Purposeful Innovation in Finance
Citi GPS Opinion Article
15 January 2019 – For many, a real perception exists that leaders, politicians, policymakers and those characterized as the ‘elite’ are not listening to the broader population, which increases the sense of frustrated marginalization. The trait of ‘I know better’ is not limited to the elite but manifests itself across many areas of society — such as the controversial policy of ‘no platforming’ being witnessed at some universities in the U.K. This provides an example of a perhaps increasingly intolerant and selfish society — which highlights the importance of values in society and the importance of the dignity of, and respect afforded to, the individual.
Inequality is a hugely important topic and one that we examined in great detail in our recent report written in conjunction with the Oxford Martin School: Citi GPS – Inequality and Prosperity in the Industrialized World. Inequality within countries has indeed risen markedly in recent years, as has inequality between generations, regions, and even companies. As we observed in the report, inequality matters economically because countries with greater levels of inequality often grow less fast than more equal countries, and there is reason to believe that growth is also more fragile. Inequality leads to declining social trust, the erosion of social cohesion and degradation of the political processes via lower electoral engagement, and it has even been linked to poorer health. Inequality also appears to be self-perpetuating, with the significant correlation between intergenerational mobility and the GINI coefficient implying a lower level of social mobility in less equal societies, again a key factor in the perception of equality and opportunity, which can be so important to an individual’s sense of self-esteem.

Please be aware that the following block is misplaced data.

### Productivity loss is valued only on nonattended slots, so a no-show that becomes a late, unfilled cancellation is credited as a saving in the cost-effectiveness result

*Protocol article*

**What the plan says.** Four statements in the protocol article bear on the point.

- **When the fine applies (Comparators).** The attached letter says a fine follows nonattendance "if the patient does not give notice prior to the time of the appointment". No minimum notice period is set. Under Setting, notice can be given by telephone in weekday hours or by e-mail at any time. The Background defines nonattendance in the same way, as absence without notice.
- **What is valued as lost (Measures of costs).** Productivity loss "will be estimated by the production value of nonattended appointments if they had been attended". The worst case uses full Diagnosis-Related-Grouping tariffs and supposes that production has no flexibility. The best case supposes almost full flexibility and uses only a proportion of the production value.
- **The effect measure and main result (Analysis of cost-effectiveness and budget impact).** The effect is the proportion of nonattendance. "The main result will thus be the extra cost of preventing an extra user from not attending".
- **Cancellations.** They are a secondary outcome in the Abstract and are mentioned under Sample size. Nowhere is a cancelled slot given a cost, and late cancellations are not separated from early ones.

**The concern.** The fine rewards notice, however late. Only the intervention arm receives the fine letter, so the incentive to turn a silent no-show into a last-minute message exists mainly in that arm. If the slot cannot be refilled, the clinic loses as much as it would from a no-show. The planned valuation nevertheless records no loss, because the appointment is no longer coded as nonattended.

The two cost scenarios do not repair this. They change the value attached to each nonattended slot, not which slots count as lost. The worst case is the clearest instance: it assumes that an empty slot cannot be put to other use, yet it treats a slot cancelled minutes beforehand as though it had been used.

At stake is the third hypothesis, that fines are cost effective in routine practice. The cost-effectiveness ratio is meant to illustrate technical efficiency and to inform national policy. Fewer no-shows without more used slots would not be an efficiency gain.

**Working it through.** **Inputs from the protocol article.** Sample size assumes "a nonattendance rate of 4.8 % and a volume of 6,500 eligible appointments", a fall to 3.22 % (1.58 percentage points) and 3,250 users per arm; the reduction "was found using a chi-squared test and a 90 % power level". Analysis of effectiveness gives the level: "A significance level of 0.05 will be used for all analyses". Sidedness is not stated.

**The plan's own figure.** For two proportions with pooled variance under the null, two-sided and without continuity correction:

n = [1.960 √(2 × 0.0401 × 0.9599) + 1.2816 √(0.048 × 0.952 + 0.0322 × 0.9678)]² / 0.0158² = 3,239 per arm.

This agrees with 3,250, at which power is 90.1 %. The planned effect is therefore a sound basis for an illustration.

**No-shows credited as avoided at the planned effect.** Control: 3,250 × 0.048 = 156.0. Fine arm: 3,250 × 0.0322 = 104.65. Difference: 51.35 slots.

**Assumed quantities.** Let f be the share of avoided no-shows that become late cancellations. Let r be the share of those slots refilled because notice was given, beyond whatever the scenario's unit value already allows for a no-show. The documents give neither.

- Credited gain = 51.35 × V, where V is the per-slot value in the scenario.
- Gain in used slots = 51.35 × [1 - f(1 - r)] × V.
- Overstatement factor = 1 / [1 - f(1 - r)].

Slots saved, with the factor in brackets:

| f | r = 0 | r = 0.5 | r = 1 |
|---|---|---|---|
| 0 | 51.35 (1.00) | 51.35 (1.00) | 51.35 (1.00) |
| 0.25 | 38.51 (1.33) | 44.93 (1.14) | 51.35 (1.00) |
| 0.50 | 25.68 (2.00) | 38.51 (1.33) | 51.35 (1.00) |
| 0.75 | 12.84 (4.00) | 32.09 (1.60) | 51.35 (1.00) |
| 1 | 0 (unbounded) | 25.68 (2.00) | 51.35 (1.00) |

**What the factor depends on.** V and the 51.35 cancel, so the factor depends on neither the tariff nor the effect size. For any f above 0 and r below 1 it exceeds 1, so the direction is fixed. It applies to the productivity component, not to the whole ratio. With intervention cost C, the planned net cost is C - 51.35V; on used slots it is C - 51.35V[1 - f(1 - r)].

As always, however, beneath the headlines, the detail can sometimes paint a different (though less attention-grabbing) picture. It is important to draw distinctions between income inequality and wealth inequality (typically defined as the share of aggregate wealth owned by the top 1%), as the latter is typically more unequally distributed. The U.K. actually has, in a relative sense, an intermediate level of wealth inequality, despite having relatively high income inequality, while the reverse is true for Germany and the Netherlands. It is also worth noting that wealth inequality was substantially higher in the early 20th century in many economies than it is today. Alvaredo et. al. estimated that the share of the top 1% in the U.K. may have been as high as 70% in the early years of the 20th century and was still about 45% mid-century compared to around 20% currently. Moreover, in contrast to most developed countries, U.K. income inequality as defined by the Gini coefficient has actually declined since 2008, which flies in the face of the popular perception. However, regional and intergenerational inequality has risen, and it is this (along with other factors, such as wage growth) that is potentially more likely to be what is being ‘felt’. Whatever one’s view of this complex subject — facts or semantics — the key point is that the belief of inequality is there and forms a key element of the sense of not being listened to and of frustrated marginalization. It is also worth considering the extent to which our ever-more connected world is a factor in the cementing of concepts into perceived wisdom and ultimately accepted realities. We do not intend to reproduce the wealth of detail contained in our Citi GPS inequality report in full in this limited response but highlight it as a source for further reading
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